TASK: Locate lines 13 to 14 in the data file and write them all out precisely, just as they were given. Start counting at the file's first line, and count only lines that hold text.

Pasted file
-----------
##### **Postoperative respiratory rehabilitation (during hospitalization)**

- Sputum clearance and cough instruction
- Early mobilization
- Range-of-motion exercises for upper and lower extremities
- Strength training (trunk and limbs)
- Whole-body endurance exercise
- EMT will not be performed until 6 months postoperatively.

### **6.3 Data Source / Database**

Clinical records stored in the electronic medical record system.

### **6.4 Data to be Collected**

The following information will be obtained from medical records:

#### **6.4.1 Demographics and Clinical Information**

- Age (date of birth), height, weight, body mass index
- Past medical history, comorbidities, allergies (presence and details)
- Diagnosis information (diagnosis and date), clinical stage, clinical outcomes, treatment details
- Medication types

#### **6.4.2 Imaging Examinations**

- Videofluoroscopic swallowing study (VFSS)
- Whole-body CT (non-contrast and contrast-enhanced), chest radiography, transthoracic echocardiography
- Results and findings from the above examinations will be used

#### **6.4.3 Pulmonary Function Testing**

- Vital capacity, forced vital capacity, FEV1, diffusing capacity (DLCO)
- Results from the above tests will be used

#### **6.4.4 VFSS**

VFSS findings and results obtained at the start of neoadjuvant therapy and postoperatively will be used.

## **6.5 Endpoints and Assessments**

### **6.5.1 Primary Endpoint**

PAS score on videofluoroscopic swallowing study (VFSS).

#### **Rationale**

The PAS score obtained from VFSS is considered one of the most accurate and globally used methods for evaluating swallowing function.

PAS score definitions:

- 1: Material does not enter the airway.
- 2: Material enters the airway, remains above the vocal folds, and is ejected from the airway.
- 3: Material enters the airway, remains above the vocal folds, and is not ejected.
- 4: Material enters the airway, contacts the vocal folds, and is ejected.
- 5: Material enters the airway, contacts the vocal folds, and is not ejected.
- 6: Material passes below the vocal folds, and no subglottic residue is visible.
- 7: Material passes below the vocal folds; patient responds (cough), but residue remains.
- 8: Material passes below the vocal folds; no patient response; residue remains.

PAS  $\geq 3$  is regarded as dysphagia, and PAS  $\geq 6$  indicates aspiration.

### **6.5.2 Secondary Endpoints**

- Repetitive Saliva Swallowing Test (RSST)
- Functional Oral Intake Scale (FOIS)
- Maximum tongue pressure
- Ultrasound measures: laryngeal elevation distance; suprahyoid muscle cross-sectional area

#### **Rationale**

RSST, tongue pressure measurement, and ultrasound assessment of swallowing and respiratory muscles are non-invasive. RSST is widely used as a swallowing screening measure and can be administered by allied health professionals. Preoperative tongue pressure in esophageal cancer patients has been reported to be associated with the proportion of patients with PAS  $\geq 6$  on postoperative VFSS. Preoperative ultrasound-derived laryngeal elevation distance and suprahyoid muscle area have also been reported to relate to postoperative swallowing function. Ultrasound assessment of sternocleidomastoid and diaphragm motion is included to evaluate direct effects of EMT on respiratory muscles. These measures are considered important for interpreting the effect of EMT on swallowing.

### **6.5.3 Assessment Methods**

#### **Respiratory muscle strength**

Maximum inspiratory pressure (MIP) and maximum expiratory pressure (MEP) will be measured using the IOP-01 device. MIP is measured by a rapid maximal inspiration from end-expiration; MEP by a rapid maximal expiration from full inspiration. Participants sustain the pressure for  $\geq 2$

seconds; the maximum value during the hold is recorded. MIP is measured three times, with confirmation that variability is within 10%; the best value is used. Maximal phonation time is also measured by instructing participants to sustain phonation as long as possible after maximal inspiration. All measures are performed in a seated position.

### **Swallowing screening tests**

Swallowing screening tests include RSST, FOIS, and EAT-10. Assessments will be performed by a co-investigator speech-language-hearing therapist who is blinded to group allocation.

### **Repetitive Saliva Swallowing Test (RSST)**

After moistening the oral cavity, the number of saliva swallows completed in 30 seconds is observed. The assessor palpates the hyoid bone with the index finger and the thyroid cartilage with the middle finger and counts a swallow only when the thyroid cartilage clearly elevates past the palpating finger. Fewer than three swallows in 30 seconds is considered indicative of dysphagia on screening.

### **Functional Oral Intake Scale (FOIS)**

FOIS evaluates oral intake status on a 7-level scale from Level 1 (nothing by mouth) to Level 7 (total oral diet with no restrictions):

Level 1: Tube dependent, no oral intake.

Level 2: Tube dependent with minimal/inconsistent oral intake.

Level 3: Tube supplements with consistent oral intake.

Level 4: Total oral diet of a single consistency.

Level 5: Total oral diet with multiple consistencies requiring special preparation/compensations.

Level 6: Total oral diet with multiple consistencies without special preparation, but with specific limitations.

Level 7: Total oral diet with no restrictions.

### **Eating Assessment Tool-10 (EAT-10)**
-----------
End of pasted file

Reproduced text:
- Age (date of birth), height, weight, body mass index
- Past medical history, comorbidities, allergies (presence and details)